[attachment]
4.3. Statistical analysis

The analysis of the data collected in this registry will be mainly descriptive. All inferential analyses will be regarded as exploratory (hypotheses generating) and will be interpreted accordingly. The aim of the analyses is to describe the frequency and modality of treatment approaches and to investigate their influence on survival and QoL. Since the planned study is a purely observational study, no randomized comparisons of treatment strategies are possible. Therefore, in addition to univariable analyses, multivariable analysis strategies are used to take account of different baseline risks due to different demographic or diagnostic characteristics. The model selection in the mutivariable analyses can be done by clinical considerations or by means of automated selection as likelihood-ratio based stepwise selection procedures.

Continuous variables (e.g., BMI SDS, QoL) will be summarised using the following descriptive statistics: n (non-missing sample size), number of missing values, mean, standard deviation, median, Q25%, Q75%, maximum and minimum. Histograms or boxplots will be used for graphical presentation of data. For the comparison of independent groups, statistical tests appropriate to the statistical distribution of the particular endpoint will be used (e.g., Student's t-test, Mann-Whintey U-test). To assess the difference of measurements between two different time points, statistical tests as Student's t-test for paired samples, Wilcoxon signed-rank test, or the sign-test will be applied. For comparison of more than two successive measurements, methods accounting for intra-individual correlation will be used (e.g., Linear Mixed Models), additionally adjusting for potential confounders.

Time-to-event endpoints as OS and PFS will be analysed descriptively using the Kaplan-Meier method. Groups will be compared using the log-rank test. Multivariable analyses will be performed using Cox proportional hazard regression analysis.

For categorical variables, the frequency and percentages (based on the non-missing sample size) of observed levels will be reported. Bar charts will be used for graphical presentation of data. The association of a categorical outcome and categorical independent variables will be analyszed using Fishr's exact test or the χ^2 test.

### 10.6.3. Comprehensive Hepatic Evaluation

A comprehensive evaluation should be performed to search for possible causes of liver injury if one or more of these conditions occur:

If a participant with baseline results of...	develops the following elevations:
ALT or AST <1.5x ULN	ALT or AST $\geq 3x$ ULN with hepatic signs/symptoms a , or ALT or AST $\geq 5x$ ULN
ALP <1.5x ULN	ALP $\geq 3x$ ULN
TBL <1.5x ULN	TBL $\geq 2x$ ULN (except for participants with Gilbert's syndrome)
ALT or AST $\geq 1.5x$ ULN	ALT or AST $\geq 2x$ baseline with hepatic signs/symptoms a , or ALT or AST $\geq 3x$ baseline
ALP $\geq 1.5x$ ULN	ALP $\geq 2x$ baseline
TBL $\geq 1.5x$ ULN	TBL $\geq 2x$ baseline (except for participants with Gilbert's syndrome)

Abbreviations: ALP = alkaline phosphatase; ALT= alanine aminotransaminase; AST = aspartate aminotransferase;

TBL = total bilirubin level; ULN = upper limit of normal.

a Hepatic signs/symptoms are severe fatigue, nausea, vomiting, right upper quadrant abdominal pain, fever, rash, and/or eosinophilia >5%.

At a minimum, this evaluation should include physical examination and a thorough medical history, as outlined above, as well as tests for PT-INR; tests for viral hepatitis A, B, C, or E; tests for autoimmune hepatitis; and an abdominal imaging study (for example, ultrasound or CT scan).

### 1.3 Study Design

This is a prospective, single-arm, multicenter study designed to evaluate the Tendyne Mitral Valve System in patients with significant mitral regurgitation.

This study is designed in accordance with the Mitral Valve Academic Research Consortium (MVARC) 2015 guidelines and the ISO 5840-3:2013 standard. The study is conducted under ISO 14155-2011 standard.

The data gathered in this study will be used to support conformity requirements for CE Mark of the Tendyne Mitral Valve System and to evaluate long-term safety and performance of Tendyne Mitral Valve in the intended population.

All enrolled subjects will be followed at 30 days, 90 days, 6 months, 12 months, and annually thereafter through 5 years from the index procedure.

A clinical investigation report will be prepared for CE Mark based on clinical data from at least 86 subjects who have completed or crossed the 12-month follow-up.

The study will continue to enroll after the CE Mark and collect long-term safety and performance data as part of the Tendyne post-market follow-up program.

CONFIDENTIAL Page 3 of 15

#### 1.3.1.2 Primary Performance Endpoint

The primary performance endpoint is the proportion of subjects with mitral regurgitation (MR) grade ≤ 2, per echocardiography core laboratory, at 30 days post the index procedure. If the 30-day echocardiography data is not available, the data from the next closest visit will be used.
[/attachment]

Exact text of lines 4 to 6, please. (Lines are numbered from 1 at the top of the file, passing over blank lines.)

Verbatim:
Time-to-event endpoints as OS and PFS will be analysed descriptively using the Kaplan-Meier method. Groups will be compared using the log-rank test. Multivariable analyses will be performed using Cox proportional hazard regression analysis.

For categorical variables, the frequency and percentages (based on the non-missing sample size) of observed levels will be reported. Bar charts will be used for graphical presentation of data. The association of a categorical outcome and categorical independent variables will be analyszed using Fishr's exact test or the χ^2 test.

### 10.6.3. Comprehensive Hepatic Evaluation